However, given the sarcasm I possessed, I thought of a way to deeply embarrass Andrew. With the Amended Complaint in the lawsuit dealing with an SGM Pastor who stripped and spanked an adult female with a plastic rod or wooden spoon, I did the following. I went to Target and grabbed a nice wooden spoon for $10.00 in the housewares section. That Sunday afternoon Andrew was looking forward to me attending Redeemer. I  saw him in the lobby speaking to a couple of his friends. I slapped him on the back and gave him the wooden spoon saying, “Since it's The Gospel to strip and spank an adult woman, this gift will help you practice your faith.” Andrew held the spoon and was irritated and told his friends, “Do you see what I have to put up with from this guy?”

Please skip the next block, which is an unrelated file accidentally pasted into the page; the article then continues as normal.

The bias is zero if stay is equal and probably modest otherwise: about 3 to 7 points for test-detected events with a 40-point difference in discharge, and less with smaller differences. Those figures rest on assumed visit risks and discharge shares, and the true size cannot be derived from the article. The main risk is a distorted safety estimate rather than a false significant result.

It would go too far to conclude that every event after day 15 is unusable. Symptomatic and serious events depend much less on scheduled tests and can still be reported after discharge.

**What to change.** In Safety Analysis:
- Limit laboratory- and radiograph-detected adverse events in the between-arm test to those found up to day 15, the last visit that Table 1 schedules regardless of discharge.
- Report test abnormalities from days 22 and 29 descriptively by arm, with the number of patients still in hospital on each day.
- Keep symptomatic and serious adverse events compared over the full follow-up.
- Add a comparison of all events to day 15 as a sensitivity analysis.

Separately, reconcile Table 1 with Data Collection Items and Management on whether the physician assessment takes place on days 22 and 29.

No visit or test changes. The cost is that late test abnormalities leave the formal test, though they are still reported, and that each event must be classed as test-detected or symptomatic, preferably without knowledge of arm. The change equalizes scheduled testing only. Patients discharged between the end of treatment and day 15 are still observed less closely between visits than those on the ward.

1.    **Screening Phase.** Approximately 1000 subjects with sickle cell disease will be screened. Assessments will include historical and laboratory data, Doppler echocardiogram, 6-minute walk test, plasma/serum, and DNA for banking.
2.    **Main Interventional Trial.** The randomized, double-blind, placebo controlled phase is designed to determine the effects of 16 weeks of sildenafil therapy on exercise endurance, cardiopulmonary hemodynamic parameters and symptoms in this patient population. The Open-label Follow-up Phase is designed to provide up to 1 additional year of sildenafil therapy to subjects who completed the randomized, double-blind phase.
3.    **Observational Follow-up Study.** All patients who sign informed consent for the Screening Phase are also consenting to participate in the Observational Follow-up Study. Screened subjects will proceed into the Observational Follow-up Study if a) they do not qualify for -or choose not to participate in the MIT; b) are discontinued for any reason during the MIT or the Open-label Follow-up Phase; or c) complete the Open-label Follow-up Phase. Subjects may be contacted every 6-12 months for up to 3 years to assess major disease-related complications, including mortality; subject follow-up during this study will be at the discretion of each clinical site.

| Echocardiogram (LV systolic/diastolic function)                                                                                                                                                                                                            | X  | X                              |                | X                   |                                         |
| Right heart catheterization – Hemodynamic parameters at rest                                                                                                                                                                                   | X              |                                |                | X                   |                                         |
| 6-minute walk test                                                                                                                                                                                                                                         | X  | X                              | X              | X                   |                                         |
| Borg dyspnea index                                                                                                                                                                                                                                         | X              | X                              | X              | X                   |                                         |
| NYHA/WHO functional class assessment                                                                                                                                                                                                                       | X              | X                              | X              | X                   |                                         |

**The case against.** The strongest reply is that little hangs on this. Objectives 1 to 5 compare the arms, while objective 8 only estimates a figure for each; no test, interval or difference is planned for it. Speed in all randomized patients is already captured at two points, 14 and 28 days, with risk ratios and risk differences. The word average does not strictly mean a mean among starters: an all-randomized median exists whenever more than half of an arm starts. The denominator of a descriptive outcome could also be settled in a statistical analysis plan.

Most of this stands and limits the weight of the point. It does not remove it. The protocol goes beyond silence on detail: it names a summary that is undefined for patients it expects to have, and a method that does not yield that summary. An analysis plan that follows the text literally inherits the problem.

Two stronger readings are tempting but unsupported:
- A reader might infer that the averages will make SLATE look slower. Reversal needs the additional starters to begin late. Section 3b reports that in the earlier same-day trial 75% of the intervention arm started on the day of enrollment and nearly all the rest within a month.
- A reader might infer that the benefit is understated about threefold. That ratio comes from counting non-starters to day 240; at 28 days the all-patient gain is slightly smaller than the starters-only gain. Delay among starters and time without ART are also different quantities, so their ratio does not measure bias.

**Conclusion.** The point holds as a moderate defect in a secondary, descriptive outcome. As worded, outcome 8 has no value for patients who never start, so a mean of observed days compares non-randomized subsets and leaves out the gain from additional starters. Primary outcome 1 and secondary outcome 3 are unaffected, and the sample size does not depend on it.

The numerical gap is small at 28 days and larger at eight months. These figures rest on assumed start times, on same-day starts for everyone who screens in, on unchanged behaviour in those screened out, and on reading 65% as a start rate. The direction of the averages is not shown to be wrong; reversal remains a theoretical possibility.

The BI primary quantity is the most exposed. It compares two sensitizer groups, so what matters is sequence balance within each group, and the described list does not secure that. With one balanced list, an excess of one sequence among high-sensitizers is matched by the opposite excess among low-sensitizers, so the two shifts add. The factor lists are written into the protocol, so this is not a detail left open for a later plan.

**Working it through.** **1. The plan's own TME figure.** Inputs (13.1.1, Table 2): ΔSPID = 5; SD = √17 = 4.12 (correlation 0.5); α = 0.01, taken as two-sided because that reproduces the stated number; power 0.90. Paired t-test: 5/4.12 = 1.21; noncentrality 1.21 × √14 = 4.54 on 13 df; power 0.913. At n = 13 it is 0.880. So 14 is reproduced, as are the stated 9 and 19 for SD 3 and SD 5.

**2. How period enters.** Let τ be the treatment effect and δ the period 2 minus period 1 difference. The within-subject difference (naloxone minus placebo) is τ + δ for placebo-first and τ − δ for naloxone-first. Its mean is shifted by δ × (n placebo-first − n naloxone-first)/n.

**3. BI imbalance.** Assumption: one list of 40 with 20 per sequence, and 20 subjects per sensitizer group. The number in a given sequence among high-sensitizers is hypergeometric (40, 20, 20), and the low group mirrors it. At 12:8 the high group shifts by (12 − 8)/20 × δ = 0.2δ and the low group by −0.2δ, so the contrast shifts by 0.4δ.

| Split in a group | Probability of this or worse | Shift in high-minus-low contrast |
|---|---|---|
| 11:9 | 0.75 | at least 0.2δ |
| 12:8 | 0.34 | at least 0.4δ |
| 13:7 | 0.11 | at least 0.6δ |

We grabbed a seat, and I paid close attention to the service. Then I saw something that was too much. I was amazed as to how I restrained my laughter. The Gosnell trial situation with the doctor who performed illegal, late term abortions in Philadelphia was ongoing. Redeemer of Arlington wanted to mark the anniversary of the legalization of abortion in Roe vs. Wade. They mentioned how sacred life is and discussed the evil of abortion. I sat there hearing about how precious children are, and I thought of the ties that Redeemer had – EVEN informally – to SGM. The guy I was sitting next to was consuming the works of Mark Dever who was propping up C.J. Mahaney and SGM, who were accused of covering up the child abuse crimes. It was too much hypocrisy, and I almost roared out in laughter. I couldn’t take what I was hearing seriously. The hypocrisy was about the worst I had encountered in Christianity. And it was ugly. Wouldn’t that have been something if I stopped a fundagelical service due to how hard I was laughing!! That said, I refrained and held back.